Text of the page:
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An experimental test for indirect benefits in Drosophila melanogaster.

Rundle HD, Odeen A, Mooers AØ - BMC Evol. Biol. (2007)

Bottom Line: Our results suggest that mating with successful males in this population provides an indirect benefit to females and that, at least in this environment, the benefit arises primarily through the production of more attractive male offspring.However, it is unclear whether this represents solely a traditional sexy sons benefit or whether there is an additional good genes component (with male offspring simply allocating their surplus condition to traits that enhance their mating success).Determining the effect of this indirect benefit on the evolution of female mate preferences (or resistance) will require comparable data on the direct costs of mating with various males, and an understanding of how these costs and benefits integrate across generations and vary among environments.

View Article: PubMed Central - HTML - PubMed

Affiliation: Department of Biological Sciences, Simon Fraser University, Burnaby, BC, Canada. hrundle@uottawa.ca

ABSTRACT

Background: Despite much empirical attention, tests for indirect benefits of mate choice have rarely considered the major components of sexual and nonsexual offspring fitness relevant to a population. Here we use a novel experimental design to test for the existence of any indirect benefits in a laboratory adapted population of D. melanogaster. Our experiment compared the fitness (mating success, longevity, and productivity) of individuals possessing genomes that derived two generations previously from males that were either entirely successful (studs) or wholly unsuccessful (duds) at achieving mates in three subsequent rounds of mating trials.

Results: Males from the stud treatment were 30% more successful on average at securing mates than males from the dud treatment. In contrast, we found no difference between treatments in measures of productivity or of longevity when measured in a mixed-sex environment. In the absence of females, however, males in the stud treatment outlived males in the dud treatment.

Conclusion: Our results suggest that mating with successful males in this population provides an indirect benefit to females and that, at least in this environment, the benefit arises primarily through the production of more attractive male offspring. However, it is unclear whether this represents solely a traditional sexy sons benefit or whether there is an additional good genes component (with male offspring simply allocating their surplus condition to traits that enhance their mating success). The lack of any detectable differences in female fitness between the two treatments suggests the former, although the longevity advantage of males in the stud treatment when females were absent is consistent with the latter. Determining the effect of this indirect benefit on the evolution of female mate preferences (or resistance) will require comparable data on the direct costs of mating with various males, and an understanding of how these costs and benefits integrate across generations and vary among environments.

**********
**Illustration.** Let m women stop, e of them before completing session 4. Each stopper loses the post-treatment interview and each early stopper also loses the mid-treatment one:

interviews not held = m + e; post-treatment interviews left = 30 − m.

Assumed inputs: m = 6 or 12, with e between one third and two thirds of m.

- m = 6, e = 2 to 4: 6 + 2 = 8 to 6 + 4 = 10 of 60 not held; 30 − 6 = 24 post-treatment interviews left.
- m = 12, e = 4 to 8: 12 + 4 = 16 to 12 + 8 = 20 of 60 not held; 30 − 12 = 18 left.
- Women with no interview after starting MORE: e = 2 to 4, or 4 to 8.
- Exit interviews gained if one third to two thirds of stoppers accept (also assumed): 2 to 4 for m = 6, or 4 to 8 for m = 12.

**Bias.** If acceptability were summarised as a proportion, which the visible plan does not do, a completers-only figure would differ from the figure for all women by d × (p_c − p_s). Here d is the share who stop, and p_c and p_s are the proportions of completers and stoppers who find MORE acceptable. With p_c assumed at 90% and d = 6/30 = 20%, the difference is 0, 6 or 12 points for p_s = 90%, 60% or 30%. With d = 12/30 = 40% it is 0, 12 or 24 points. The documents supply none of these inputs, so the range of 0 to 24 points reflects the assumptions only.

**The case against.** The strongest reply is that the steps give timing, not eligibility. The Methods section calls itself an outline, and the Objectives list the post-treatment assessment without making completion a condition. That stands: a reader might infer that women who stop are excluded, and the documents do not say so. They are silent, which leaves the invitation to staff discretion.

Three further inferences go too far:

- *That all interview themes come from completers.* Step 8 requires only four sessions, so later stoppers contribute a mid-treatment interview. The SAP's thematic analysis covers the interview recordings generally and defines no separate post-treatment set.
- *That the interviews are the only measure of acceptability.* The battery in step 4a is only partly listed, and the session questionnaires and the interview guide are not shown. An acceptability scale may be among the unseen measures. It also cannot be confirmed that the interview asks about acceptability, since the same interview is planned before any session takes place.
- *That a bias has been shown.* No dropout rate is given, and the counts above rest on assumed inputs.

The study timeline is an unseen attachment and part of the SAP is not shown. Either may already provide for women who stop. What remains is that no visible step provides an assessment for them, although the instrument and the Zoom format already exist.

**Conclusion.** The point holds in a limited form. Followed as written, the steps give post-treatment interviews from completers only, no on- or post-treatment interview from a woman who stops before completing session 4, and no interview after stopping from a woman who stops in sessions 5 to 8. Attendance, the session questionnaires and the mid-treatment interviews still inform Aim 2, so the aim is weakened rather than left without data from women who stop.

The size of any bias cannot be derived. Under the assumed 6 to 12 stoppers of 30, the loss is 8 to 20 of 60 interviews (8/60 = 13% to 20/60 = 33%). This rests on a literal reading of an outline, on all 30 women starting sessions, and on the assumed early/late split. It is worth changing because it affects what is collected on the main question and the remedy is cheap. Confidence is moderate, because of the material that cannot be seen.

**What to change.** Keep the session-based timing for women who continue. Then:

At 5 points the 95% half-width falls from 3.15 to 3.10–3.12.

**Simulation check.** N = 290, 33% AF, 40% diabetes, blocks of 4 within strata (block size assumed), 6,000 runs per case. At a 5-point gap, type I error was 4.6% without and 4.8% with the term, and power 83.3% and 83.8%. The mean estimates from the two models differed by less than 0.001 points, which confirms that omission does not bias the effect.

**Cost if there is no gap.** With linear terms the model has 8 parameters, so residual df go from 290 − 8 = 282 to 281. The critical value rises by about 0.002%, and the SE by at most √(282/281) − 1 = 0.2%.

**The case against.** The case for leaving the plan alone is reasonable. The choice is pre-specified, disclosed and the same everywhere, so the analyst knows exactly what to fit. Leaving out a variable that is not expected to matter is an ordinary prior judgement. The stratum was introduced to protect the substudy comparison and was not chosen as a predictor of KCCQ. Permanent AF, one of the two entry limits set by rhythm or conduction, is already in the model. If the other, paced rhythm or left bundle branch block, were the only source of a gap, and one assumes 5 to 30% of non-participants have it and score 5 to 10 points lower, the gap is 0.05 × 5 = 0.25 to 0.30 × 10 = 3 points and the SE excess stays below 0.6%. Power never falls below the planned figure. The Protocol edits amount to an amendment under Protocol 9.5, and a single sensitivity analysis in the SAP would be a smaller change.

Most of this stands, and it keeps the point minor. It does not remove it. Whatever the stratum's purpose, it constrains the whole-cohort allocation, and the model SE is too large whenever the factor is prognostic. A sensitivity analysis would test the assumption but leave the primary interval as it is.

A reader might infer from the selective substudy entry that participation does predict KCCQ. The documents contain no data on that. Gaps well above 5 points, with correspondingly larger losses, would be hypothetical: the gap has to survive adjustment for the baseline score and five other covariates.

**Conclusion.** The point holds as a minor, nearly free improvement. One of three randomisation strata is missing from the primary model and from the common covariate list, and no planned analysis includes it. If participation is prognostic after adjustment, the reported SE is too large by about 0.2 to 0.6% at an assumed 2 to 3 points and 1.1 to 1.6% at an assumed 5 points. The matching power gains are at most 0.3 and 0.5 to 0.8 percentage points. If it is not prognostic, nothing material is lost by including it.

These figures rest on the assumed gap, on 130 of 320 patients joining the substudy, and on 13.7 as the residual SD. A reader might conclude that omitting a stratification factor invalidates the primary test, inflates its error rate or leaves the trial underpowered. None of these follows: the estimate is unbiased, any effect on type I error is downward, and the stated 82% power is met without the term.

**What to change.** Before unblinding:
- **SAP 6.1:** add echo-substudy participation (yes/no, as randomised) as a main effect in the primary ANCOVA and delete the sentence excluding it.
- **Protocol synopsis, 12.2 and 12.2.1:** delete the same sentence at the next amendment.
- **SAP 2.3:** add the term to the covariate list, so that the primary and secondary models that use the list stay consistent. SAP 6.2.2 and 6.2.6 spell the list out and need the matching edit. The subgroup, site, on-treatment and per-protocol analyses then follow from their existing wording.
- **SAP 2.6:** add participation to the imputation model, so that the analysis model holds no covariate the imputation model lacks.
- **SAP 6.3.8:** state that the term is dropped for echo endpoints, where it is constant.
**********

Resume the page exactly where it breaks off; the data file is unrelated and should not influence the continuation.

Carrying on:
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Mean baseline mortality rate (A) and rate of senescence (B) of replicate cages of males by treatment and milieu. Milieu are single sex (open circles) and mixed sex (closed circles). Error bars are ± SE.
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Figure 4: Mean baseline mortality rate (A) and rate of senescence (B) of replicate cages of males by treatment and milieu. Milieu are single sex (open circles) and mixed sex (closed circles). Error bars are ± SE.

Mentions: In males, mortality rates were similar between stud and dud treatments when measured in a mixed sex milieu (their laboratory environment), but when measured in a single sex milieu, males from the stud treatment outperformed males from the dud treatment, having reduced rates of baseline mortality Fig 4A and senescence (Fig. 4B; Table 3). This treatment × milieu interaction was significant overall (Table 2), although it was non-significant when the two mortality parameters were each tested in isolation (ANOVAs testing treatment × milieu interaction for Gompertz parameter α: F1,28 = 1.48, p = 0.235; and β: F1,28 = 3.27, p = 0.081). As noted earlier, this treatment × milieu interaction was also present in average male life span (Fig. 2), although the effect was not significant (Table 2).